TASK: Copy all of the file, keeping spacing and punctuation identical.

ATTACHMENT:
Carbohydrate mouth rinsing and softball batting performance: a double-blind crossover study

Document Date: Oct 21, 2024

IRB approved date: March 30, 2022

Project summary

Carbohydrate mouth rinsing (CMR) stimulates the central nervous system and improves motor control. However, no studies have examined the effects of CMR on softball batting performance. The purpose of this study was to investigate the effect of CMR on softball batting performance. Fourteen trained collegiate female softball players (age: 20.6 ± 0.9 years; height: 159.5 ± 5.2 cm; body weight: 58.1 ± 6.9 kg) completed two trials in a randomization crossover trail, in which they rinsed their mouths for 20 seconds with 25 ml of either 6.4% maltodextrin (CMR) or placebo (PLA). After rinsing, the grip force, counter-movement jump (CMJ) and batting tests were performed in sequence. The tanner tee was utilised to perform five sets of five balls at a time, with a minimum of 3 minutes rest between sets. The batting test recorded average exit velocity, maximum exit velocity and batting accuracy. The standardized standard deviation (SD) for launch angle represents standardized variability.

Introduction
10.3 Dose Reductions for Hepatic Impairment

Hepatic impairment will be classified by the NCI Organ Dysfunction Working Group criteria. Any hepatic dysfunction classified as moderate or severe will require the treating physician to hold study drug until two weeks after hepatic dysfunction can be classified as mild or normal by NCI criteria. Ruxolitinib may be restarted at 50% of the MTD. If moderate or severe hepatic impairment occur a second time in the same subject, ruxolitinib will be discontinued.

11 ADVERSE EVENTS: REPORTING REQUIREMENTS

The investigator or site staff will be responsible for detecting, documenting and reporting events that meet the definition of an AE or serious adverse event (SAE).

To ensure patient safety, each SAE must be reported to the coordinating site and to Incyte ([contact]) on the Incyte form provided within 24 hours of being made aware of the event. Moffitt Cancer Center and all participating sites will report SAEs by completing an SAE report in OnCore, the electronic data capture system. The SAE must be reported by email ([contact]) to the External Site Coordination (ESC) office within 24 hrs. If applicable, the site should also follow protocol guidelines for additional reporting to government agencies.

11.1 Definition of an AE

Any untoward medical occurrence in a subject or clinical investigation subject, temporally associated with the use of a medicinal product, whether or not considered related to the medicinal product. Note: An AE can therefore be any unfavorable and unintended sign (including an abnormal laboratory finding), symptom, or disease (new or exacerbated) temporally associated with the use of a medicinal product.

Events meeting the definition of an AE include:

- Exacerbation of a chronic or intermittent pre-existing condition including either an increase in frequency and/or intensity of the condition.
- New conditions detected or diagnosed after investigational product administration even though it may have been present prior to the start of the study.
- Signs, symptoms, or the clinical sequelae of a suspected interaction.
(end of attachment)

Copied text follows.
Carbohydrate mouth rinsing and softball batting performance: a double-blind crossover study

Document Date: Oct 21, 2024

IRB approved date: March 30, 2022

Project summary

Carbohydrate mouth rinsing (CMR) stimulates the central nervous system and improves motor control. However, no studies have examined the effects of CMR on softball batting performance. The purpose of this study was to investigate the effect of CMR on softball batting performance. Fourteen trained collegiate female softball players (age: 20.6 ± 0.9 years; height: 159.5 ± 5.2 cm; body weight: 58.1 ± 6.9 kg) completed two trials in a randomization crossover trail, in which they rinsed their mouths for 20 seconds with 25 ml of either 6.4% maltodextrin (CMR) or placebo (PLA). After rinsing, the grip force, counter-movement jump (CMJ) and batting tests were performed in sequence. The tanner tee was utilised to perform five sets of five balls at a time, with a minimum of 3 minutes rest between sets. The batting test recorded average exit velocity, maximum exit velocity and batting accuracy. The standardized standard deviation (SD) for launch angle represents standardized variability.

Introduction
10.3 Dose Reductions for Hepatic Impairment

Hepatic impairment will be classified by the NCI Organ Dysfunction Working Group criteria. Any hepatic dysfunction classified as moderate or severe will require the treating physician to hold study drug until two weeks after hepatic dysfunction can be classified as mild or normal by NCI criteria. Ruxolitinib may be restarted at 50% of the MTD. If moderate or severe hepatic impairment occur a second time in the same subject, ruxolitinib will be discontinued.

11 ADVERSE EVENTS: REPORTING REQUIREMENTS

The investigator or site staff will be responsible for detecting, documenting and reporting events that meet the definition of an AE or serious adverse event (SAE).

To ensure patient safety, each SAE must be reported to the coordinating site and to Incyte ([contact]) on the Incyte form provided within 24 hours of being made aware of the event. Moffitt Cancer Center and all participating sites will report SAEs by completing an SAE report in OnCore, the electronic data capture system. The SAE must be reported by email ([contact]) to the External Site Coordination (ESC) office within 24 hrs. If applicable, the site should also follow protocol guidelines for additional reporting to government agencies.

11.1 Definition of an AE

Any untoward medical occurrence in a subject or clinical investigation subject, temporally associated with the use of a medicinal product, whether or not considered related to the medicinal product. Note: An AE can therefore be any unfavorable and unintended sign (including an abnormal laboratory finding), symptom, or disease (new or exacerbated) temporally associated with the use of a medicinal product.

Events meeting the definition of an AE include:

- Exacerbation of a chronic or intermittent pre-existing condition including either an increase in frequency and/or intensity of the condition.
- New conditions detected or diagnosed after investigational product administration even though it may have been present prior to the start of the study.
- Signs, symptoms, or the clinical sequelae of a suspected interaction.